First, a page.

skip navigation

PUBLICATIONS

Register for Latest Research

Stay Informed
Register with NCJRS to receive NCJRS's biweekly e-newsletter JUSTINFO and additional periodic emails from NCJRS and the NCJRS federal sponsors that highlight the latest research published or sponsored by the Office of Justice Programs.

NCJRS Abstract

The document referenced below is part of the NCJRS Virtual Library collection. To conduct further searches of the collection, visit the Virtual Library. See the Obtain Documents page for direction on how to access resources online, via mail, through interlibrary loans, or in a local library.

 

NCJ Number: 166678 Find in a Library
Title: Drug Warriors and Their Prey: From Police Power to Police State
Author(s): R L Miller
Date Published: 1996
Page Count: 260
Sponsoring Agency: Praeger Publishers
Westport, CT 06881
Publication Number: ISBN 0-275-95042-5
Sale Source: Praeger Publishers
88 Post Road West
Westport, CT 06881
United States of America
Type: Issue Overview
Language: English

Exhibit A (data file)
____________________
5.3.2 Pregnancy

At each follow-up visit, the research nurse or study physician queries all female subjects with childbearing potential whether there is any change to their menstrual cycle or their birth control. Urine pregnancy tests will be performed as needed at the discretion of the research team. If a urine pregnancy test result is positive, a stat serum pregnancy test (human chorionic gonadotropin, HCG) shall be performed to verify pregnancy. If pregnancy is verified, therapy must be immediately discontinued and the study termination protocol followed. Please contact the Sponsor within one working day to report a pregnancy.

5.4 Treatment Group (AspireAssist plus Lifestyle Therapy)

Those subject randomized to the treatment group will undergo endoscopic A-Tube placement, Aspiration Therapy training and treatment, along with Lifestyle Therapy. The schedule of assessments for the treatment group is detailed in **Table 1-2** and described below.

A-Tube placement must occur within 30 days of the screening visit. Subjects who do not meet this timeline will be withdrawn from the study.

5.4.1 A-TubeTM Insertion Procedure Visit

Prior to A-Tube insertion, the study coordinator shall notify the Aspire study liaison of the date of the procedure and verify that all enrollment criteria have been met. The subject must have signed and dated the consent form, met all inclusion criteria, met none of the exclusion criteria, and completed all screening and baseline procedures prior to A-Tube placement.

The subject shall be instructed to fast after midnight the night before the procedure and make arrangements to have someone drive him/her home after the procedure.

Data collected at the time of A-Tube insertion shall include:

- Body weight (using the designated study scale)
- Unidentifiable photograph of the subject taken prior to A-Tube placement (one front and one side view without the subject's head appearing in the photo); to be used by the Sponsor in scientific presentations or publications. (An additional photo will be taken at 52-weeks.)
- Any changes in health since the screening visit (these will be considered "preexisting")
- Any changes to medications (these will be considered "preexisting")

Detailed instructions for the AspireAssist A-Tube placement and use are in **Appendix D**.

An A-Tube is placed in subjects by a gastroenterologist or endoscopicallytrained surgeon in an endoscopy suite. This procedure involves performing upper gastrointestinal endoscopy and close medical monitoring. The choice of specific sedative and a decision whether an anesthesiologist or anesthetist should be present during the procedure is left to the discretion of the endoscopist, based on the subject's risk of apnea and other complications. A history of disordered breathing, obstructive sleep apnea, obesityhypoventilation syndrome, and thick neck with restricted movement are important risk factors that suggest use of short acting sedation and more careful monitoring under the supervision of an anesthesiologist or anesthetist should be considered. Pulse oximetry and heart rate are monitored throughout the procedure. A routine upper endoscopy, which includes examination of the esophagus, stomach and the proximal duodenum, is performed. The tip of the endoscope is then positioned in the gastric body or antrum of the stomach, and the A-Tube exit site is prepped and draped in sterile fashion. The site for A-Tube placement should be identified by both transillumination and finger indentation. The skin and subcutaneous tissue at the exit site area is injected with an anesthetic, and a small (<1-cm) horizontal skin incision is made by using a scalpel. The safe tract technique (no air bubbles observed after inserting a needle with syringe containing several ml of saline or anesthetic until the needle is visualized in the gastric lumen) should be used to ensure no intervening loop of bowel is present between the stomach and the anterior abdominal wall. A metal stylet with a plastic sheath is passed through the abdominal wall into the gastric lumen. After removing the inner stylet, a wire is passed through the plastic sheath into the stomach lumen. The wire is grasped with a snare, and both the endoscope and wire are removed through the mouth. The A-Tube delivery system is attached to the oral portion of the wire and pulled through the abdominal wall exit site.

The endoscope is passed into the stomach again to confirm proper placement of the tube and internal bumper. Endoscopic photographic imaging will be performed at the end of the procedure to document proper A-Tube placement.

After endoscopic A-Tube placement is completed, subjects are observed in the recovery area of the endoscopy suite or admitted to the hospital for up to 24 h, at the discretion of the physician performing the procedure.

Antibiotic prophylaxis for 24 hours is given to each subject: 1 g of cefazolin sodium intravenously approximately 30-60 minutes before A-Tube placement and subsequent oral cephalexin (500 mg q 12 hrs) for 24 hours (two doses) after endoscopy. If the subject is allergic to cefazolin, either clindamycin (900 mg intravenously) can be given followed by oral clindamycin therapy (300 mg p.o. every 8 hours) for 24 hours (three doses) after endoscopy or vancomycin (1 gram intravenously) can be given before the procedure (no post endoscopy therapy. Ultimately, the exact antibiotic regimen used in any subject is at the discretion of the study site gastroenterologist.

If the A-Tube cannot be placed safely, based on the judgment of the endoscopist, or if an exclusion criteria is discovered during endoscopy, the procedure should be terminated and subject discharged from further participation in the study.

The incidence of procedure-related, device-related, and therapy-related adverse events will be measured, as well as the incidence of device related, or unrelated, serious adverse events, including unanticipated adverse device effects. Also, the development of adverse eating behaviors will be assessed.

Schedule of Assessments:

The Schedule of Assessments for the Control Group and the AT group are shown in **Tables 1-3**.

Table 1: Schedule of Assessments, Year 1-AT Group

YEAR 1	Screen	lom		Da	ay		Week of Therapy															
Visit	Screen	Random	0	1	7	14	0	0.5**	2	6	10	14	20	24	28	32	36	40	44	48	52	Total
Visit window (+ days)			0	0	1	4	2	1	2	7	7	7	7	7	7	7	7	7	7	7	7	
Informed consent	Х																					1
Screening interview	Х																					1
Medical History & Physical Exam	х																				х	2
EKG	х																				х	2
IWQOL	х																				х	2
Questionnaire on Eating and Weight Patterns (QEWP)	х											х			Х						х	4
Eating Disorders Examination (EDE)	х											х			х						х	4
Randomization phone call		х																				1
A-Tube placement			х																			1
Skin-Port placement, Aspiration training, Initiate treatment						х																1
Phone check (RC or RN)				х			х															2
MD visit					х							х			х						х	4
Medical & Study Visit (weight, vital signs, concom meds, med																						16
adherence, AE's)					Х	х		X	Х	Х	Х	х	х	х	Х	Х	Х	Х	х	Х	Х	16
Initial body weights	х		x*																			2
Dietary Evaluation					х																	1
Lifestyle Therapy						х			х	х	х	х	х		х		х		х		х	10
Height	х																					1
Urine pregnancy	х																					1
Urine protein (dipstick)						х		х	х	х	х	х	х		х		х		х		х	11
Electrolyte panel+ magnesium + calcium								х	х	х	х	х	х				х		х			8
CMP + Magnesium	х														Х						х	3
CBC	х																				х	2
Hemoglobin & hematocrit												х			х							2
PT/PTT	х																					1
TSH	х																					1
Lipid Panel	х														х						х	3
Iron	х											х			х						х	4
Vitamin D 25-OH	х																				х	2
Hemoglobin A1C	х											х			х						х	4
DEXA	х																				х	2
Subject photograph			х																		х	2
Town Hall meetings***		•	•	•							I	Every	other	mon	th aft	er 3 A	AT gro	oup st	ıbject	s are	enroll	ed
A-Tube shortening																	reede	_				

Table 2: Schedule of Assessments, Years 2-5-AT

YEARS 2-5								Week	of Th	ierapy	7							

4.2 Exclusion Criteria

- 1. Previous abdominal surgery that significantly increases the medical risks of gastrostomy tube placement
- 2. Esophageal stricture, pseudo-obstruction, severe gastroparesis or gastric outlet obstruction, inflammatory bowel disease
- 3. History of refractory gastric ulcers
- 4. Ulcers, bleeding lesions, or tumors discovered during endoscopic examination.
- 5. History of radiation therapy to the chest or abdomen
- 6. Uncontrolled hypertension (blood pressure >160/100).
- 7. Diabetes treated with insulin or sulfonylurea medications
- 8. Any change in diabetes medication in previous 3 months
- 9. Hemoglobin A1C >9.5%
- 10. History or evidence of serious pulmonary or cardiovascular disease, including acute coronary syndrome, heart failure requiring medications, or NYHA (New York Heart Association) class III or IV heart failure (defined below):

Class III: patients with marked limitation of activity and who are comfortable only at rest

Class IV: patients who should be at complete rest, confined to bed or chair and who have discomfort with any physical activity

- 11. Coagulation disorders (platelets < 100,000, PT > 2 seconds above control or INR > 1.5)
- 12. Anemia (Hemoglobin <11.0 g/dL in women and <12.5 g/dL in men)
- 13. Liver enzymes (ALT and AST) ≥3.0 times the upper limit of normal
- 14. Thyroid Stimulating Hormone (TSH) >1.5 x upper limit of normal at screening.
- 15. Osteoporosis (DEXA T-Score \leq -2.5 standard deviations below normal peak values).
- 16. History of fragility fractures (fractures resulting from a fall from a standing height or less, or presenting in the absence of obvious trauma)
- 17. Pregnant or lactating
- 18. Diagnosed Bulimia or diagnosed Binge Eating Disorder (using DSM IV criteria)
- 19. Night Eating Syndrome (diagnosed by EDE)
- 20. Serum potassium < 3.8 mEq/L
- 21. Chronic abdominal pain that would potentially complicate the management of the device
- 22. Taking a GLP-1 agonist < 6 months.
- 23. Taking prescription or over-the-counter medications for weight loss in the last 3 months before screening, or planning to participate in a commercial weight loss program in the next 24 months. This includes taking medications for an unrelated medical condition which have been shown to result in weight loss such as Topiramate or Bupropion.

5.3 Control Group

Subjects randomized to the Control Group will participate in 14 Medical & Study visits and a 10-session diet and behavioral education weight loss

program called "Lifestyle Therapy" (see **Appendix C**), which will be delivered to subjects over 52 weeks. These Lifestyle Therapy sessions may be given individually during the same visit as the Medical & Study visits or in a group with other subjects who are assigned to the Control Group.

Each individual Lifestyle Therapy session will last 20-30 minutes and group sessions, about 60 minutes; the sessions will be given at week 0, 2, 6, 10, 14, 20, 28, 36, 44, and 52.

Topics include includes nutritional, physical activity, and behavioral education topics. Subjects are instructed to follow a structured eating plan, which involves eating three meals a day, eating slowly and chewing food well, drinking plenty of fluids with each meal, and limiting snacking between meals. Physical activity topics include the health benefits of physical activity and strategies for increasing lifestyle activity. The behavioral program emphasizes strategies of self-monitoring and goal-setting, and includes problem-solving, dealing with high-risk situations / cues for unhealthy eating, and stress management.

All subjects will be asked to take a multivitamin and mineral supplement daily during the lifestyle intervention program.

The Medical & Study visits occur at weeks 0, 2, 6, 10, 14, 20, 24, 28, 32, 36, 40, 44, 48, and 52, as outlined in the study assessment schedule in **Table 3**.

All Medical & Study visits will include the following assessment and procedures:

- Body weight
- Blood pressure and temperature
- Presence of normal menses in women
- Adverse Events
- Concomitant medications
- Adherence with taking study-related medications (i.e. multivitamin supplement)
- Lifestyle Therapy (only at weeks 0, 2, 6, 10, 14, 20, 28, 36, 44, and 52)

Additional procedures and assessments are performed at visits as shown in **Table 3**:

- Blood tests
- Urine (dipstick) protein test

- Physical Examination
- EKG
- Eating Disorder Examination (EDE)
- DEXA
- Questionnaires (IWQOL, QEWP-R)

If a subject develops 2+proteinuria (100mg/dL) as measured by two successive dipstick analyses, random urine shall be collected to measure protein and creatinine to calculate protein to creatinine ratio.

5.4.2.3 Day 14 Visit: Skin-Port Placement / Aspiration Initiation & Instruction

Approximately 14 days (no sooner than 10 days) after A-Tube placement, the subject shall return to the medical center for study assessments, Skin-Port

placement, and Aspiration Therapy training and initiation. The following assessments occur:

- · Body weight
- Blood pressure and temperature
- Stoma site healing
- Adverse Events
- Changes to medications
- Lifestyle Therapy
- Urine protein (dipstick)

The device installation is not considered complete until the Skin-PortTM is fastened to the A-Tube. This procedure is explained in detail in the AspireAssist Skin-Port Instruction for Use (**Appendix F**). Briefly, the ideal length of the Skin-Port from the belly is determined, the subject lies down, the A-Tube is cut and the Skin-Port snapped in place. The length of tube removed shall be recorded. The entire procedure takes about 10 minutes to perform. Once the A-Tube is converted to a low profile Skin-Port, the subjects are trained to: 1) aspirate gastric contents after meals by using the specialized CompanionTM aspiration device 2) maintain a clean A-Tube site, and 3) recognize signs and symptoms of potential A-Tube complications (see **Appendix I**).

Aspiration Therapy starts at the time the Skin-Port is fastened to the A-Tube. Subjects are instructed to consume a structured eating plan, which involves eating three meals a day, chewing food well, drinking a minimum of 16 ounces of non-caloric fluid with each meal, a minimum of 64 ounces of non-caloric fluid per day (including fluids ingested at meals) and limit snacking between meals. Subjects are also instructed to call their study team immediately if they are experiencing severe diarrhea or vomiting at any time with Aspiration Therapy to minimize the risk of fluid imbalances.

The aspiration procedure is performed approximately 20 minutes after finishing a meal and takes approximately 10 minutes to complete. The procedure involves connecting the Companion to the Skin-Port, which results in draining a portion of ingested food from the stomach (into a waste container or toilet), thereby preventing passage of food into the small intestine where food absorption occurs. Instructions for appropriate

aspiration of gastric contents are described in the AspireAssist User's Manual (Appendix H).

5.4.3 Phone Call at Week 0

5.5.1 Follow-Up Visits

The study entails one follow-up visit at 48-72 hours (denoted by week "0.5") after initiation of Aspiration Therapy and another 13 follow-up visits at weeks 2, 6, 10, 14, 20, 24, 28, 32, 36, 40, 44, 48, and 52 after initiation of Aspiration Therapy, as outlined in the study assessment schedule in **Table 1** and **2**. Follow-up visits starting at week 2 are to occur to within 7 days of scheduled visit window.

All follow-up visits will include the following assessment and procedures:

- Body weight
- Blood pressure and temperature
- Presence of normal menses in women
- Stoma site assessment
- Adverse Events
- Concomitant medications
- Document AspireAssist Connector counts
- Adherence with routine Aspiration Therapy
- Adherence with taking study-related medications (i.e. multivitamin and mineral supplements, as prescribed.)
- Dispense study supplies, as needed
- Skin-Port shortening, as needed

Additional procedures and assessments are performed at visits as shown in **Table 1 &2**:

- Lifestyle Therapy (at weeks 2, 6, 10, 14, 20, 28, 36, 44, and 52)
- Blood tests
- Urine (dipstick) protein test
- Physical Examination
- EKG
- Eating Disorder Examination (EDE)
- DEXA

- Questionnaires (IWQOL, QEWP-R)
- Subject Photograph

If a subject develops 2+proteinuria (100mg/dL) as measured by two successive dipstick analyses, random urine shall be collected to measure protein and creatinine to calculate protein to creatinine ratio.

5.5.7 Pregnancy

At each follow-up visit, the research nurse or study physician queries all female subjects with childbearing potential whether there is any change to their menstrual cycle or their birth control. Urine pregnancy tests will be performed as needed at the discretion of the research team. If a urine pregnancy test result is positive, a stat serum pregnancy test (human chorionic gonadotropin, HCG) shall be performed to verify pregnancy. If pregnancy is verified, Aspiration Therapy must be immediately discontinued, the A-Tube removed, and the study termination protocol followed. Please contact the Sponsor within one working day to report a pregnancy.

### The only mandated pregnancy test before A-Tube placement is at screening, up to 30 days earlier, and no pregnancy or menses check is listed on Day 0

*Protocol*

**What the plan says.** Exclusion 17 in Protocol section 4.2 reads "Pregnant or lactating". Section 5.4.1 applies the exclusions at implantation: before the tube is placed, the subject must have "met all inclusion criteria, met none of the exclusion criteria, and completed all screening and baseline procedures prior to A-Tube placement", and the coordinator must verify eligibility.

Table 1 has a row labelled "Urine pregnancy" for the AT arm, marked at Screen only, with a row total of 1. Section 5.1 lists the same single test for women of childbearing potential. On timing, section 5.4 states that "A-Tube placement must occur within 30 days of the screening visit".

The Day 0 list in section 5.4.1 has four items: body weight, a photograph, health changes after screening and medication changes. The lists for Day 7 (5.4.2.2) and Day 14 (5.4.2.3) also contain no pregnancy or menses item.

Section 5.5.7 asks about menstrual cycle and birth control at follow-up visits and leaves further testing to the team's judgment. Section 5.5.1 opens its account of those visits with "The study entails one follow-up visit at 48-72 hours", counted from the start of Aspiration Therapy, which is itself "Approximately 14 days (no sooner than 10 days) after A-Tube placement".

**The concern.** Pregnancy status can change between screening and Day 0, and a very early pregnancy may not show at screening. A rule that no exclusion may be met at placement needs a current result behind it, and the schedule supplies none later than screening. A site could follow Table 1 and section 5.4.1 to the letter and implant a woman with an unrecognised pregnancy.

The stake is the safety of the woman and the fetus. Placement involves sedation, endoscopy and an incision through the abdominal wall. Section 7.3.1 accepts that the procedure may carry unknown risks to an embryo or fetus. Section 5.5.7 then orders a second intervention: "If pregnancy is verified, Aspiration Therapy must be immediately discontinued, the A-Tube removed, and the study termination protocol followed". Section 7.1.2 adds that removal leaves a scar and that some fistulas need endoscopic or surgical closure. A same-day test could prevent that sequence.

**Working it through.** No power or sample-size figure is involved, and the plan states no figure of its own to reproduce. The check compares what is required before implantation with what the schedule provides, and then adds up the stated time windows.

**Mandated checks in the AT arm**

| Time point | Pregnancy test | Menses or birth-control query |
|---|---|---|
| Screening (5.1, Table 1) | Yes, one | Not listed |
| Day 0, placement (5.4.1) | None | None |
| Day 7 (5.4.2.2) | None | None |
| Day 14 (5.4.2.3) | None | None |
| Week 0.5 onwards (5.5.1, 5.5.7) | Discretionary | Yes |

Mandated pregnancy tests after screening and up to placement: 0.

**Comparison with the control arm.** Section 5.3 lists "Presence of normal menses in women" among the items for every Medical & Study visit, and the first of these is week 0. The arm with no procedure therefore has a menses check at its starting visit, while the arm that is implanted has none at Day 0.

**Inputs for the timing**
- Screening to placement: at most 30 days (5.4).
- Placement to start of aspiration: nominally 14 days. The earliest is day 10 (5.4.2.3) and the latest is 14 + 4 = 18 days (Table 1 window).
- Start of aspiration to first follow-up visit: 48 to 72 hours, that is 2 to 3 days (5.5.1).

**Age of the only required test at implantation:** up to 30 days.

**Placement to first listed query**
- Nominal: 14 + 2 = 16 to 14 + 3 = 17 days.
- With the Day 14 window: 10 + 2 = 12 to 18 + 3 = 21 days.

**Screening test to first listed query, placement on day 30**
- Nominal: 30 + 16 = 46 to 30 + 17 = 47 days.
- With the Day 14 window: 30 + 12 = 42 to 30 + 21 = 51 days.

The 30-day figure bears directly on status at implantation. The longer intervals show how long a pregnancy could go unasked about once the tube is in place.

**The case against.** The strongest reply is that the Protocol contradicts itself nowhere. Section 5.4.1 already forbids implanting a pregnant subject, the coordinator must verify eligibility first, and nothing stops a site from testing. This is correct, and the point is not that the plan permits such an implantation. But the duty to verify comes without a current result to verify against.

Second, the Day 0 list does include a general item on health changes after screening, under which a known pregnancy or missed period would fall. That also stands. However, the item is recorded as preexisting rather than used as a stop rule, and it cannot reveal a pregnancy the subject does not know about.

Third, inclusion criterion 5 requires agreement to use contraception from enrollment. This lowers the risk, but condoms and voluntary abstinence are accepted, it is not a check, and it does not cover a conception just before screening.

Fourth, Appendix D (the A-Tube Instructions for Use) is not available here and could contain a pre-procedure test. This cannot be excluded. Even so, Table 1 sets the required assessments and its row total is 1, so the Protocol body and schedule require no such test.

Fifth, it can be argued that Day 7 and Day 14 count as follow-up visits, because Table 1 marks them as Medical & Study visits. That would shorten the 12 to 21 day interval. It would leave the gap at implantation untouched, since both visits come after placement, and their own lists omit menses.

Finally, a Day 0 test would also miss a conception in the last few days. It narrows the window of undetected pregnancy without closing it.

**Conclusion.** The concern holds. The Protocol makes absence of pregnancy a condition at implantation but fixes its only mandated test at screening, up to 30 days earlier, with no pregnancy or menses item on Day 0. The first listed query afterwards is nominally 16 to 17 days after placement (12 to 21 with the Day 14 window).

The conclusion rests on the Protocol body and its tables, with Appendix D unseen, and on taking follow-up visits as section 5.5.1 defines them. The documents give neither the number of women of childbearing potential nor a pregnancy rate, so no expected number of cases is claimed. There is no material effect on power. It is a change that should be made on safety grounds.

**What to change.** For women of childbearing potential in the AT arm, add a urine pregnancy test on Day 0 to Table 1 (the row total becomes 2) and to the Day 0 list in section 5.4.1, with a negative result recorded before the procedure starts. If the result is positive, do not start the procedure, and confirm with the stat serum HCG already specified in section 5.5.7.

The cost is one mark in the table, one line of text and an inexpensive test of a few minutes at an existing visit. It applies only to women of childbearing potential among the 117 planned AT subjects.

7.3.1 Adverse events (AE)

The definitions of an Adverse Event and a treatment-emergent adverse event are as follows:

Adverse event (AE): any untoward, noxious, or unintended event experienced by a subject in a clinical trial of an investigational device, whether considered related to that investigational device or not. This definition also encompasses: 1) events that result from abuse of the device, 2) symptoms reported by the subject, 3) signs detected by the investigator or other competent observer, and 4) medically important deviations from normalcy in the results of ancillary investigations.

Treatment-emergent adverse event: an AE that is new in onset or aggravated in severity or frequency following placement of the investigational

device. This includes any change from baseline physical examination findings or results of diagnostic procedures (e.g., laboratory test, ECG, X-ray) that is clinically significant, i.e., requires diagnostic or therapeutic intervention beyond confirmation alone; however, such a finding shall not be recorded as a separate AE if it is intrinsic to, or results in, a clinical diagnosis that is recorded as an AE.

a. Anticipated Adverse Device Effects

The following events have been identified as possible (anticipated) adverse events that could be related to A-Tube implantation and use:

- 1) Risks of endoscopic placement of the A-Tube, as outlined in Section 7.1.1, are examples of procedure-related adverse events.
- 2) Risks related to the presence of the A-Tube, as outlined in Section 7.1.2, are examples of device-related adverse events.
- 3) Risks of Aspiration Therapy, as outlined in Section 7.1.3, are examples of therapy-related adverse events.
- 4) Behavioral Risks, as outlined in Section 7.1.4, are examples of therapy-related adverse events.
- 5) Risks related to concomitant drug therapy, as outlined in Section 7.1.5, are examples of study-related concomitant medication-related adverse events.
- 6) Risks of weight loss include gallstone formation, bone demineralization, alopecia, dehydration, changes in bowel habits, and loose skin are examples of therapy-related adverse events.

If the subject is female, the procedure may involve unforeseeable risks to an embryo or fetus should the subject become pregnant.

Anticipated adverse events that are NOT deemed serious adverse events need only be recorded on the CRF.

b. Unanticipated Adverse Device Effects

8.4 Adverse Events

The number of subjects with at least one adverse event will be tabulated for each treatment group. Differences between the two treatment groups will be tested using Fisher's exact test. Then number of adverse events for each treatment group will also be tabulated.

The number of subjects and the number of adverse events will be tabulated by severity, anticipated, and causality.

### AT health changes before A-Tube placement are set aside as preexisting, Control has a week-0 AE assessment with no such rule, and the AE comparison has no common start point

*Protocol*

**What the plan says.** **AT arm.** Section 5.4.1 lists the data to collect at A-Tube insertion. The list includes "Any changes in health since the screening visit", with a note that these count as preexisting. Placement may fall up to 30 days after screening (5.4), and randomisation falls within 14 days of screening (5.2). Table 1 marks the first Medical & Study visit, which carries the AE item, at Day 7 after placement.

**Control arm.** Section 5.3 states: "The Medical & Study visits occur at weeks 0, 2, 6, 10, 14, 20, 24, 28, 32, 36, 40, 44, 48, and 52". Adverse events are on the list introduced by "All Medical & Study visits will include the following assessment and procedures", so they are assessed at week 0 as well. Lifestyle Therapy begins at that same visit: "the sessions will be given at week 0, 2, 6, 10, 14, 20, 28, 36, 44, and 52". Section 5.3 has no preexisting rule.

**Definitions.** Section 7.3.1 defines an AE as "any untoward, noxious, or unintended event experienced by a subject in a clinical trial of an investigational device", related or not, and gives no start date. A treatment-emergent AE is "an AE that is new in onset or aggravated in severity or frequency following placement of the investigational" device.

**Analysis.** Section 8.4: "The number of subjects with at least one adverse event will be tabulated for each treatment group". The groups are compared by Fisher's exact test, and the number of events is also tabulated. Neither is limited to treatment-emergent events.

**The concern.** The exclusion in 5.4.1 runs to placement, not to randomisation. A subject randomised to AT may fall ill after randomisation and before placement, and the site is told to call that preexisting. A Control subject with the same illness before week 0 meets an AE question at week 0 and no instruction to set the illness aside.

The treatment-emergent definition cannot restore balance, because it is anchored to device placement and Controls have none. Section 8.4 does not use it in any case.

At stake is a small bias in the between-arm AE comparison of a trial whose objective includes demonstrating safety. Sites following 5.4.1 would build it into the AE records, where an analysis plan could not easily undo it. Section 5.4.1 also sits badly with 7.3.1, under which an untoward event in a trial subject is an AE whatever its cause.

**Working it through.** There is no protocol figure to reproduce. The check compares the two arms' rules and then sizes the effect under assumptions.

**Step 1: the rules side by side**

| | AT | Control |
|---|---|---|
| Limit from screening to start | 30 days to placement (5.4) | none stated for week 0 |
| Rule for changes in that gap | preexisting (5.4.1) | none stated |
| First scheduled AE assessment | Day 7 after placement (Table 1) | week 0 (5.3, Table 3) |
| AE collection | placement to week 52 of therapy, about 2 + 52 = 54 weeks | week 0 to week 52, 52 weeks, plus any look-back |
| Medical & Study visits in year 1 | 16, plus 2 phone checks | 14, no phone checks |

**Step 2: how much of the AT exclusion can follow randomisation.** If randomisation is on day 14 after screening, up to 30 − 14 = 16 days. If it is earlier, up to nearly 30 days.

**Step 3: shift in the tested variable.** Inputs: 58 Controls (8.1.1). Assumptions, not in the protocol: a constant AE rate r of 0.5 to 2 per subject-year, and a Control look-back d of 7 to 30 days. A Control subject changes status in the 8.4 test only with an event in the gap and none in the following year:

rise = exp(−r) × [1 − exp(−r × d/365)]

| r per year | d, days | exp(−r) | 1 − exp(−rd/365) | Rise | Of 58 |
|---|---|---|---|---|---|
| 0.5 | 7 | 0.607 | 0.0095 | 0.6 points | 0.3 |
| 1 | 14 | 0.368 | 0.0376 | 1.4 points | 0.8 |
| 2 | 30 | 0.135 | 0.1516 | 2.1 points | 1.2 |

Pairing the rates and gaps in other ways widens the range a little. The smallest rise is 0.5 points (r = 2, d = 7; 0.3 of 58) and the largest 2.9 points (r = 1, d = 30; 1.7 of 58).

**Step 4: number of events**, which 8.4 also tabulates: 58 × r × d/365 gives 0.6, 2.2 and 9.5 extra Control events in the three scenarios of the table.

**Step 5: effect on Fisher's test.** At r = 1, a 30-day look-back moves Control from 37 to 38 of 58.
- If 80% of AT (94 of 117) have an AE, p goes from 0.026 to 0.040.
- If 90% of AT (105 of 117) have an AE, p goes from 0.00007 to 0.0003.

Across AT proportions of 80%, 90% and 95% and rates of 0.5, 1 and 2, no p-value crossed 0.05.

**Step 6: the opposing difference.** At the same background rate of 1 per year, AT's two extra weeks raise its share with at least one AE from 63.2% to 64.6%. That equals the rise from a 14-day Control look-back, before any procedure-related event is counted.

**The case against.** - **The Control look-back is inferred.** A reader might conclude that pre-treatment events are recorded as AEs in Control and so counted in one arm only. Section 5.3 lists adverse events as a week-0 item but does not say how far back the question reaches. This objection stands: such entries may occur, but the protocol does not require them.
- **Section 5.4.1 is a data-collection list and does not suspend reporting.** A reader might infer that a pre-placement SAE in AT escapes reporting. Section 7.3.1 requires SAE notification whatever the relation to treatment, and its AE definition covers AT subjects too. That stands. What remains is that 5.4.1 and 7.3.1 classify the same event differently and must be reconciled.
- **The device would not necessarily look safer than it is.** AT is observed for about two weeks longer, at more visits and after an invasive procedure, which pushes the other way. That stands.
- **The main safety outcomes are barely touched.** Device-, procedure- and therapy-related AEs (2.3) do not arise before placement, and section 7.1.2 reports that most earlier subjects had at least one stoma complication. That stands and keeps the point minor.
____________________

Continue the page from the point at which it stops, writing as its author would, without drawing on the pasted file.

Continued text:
Country: United States of America
Annotation: This book analyzes the drug war in the United States by considering physiological, social, and economic effects of drug use and constitutional dimensions and the effectiveness of drug law enforcement efforts.
Abstract: The book uses a case study approach to examine the effects of drug use on society. Examples are provided of how drug law enforcement efforts have gotten out of control because such efforts sometimes violate constitutional rights and generate undue fear among citizens. The author contends an "imaginary" drug crisis has been manufactured, one that sacrifices constitutional rights under the guise of drug control. Showing how the drug war fits into a socially destructive process, the author calls for an end to the drug war before it destroys society further. He describes a chain of destruction in terms of five links--identification, ostracism, confiscation, concentration, and annihilation. In this chain of destruction, drug users are portrayed as victims and scapegoats at the hands of authoritarians. References and notes
Main Term(s): Drug law enforcement
Index Term(s): Constitutional Rights/Civil Liberties; Drug regulation; Police effectiveness; Political influences
To cite this abstract, use the following link:
http://www.ncjrs.gov/App/publications/abstract.aspx?ID=166678

*A link to the full-text document is provided whenever possible. For documents not available online, a link to the publisher's website is provided. Tell us how you use the NCJRS Library and Abstracts Database - send us your feedback.